• Record: found
            • Abstract: found
            • Article: not found

            Multimodal imaging guided photothermal therapy using functionalized graphene nanosheets anchored with magnetic nanoparticles.

            In this work, a nanoscale reduced graphene oxide-iron oxide nanoparticle (RGO-IONP) complex is noncovalently functionalized with polyethylene glycol (PEG), obtaining a RGO-IONP-PEG nanocomposite with excellent physiological stability, strong NIR optical absorbance, and superparamagnetic properties. Using this theranostic nanoprobe, in-vivo triple modal fluorescence, photoacoustic, and magnetic resonance imaging are carried out, uncovering high passive tumor targeting, which is further used for effective photothermal ablation of tumors in mice. Copyright © 2012 WILEY-VCH Verlag GmbH & Co. KGaA, Weinheim.
              • Record: found
              • Abstract: found
              • Article: not found

              In vivo pharmacokinetics, long-term biodistribution, and toxicology of PEGylated graphene in mice.

              Graphene has emerged as interesting nanomaterials with promising applications in a range of fields including biomedicine. In this work, for the first time we study the long-term in vivo biodistribution of (125)I-labeled nanographene sheets (NGS) functionalized with polyethylene glycol (PEG) and systematically examine the potential toxicity of graphene over time. Our results show that PEGylated NGS mainly accumulate in the reticuloendothelial system (RES) including liver and spleen after intravenous administration and can be gradually cleared, likely by both renal and fecal excretion. PEGylated NGS do not cause appreciable toxicity at our tested dose (20 mg/kg) to the treated mice in a period of 3 months as evidenced by blood biochemistry, hematological analysis, and histological examinations. Our work greatly encourages further studies of graphene for biomedical applications.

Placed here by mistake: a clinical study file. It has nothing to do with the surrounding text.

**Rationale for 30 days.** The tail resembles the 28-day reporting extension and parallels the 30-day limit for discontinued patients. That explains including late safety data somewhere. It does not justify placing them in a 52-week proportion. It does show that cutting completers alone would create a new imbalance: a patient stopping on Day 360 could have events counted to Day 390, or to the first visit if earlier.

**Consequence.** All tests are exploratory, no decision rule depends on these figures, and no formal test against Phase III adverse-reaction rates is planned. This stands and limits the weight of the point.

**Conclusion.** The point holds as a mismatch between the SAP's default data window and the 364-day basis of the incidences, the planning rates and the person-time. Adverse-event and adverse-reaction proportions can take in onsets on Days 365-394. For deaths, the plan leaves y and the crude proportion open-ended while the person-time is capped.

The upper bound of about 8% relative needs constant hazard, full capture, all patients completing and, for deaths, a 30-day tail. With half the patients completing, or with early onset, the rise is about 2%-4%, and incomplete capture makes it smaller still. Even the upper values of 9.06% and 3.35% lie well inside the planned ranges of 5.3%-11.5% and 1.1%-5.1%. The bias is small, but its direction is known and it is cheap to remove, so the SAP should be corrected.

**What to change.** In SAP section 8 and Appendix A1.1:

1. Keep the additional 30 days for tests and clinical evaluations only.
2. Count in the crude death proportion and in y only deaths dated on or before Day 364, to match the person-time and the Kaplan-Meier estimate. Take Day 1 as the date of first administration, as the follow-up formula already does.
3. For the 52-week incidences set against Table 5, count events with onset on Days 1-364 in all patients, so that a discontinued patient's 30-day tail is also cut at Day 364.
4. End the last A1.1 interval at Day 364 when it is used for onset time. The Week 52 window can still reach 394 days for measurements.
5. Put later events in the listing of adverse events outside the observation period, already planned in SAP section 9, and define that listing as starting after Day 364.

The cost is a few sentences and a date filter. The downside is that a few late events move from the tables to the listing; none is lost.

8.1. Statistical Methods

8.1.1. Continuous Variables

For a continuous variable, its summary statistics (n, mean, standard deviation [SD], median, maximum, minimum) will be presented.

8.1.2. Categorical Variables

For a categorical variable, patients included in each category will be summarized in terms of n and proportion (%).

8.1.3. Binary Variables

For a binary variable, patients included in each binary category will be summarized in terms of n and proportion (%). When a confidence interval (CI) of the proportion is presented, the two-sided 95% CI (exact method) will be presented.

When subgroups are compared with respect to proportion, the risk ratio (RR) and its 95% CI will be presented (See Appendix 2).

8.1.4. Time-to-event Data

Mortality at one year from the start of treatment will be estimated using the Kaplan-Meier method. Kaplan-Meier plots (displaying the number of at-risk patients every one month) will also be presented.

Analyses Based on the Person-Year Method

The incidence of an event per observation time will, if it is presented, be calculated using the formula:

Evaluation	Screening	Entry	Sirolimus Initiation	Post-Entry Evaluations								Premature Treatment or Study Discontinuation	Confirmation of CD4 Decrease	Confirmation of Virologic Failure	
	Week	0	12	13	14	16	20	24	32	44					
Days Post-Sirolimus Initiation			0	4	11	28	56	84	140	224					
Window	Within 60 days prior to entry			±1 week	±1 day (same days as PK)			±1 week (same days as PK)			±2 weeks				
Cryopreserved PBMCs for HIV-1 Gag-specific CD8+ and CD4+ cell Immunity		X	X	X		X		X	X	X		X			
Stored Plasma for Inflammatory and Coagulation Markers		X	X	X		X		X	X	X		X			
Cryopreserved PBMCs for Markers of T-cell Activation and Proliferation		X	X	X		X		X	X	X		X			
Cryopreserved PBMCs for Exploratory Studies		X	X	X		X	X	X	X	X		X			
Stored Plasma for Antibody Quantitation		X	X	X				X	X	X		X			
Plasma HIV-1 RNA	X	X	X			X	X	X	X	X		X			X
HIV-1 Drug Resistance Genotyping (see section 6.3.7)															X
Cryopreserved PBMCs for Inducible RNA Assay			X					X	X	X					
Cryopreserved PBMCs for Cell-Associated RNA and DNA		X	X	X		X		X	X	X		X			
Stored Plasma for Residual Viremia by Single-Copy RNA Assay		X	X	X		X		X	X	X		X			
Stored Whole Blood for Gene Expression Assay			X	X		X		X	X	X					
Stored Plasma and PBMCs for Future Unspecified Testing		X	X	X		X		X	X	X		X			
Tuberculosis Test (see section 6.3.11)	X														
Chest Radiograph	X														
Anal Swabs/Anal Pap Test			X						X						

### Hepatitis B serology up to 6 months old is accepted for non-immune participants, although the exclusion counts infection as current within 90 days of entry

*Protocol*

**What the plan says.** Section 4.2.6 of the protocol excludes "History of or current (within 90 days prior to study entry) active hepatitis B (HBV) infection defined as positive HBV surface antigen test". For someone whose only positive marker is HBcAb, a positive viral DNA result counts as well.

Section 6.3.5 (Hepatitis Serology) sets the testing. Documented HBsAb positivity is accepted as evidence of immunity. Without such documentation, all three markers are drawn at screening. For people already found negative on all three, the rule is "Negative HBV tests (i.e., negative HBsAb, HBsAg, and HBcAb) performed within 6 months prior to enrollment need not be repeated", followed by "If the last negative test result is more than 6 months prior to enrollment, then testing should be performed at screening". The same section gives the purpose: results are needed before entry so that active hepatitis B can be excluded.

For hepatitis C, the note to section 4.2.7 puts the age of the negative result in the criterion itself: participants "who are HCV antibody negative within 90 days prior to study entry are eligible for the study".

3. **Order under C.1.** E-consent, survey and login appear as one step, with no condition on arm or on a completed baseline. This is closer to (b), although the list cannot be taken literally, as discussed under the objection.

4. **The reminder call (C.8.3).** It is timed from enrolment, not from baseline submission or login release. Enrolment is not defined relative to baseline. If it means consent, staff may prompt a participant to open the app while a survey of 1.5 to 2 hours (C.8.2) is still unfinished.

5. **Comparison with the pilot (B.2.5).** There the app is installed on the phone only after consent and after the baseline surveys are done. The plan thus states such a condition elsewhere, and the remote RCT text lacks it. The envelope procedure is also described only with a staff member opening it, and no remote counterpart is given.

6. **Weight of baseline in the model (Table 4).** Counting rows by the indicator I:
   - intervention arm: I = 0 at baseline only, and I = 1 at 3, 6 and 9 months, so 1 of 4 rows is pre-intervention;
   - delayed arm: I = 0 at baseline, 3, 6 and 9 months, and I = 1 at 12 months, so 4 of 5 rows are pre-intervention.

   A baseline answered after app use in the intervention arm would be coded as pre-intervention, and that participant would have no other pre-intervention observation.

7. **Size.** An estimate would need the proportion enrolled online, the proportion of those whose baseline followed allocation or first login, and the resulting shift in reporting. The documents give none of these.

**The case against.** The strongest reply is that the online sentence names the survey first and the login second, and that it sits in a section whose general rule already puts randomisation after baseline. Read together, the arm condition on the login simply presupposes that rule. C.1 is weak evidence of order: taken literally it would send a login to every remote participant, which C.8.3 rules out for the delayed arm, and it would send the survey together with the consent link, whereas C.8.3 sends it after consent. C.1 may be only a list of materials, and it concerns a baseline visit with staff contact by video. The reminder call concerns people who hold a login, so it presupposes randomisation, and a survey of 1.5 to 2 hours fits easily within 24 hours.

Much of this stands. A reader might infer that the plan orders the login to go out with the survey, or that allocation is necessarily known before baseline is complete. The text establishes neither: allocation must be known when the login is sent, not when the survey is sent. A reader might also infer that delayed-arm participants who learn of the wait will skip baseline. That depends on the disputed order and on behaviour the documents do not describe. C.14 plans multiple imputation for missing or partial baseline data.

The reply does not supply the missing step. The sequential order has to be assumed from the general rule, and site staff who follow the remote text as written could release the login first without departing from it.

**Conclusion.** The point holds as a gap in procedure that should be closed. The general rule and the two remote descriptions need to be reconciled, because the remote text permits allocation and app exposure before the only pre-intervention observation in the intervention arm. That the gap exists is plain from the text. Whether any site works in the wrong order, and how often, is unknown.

Author and article information

                Ivyspring International Publisher (Sydney )
                11 June 2014
                : 4
                : 9
                : 858-871
                1. Department of Biomedical Engineering, College of Engineering, Peking University, Beijing 100871, China.
                2. School of Life Science and Technology. Harbin Institute of Technology, Harbin 150080, China.
                Author notes
                ✉ Corresponding author: Prof. Zhifei Dai Corresponding-Author, E-mail: zhifei.dai@ 123456pku.edu.cn . Homepage: http://bme.pku.edu.cn/~daizhifei.

                Competing Interests: The authors have declared that no competing interest exists.

                © Ivyspring International Publisher. This is an open-access article distributed under the terms of the Creative Commons License (http://creativecommons.org/licenses/by-nc-nd/3.0/). Reproduction is permitted for personal, noncommercial use, provided that the article is in whole, unmodified, and properly cited.
                Research Paper

                Molecular medicine
                au nanoshell,porphyrin,photothermal therapy,chemotherapy,magnetic resonance imaging.


                Comment on this article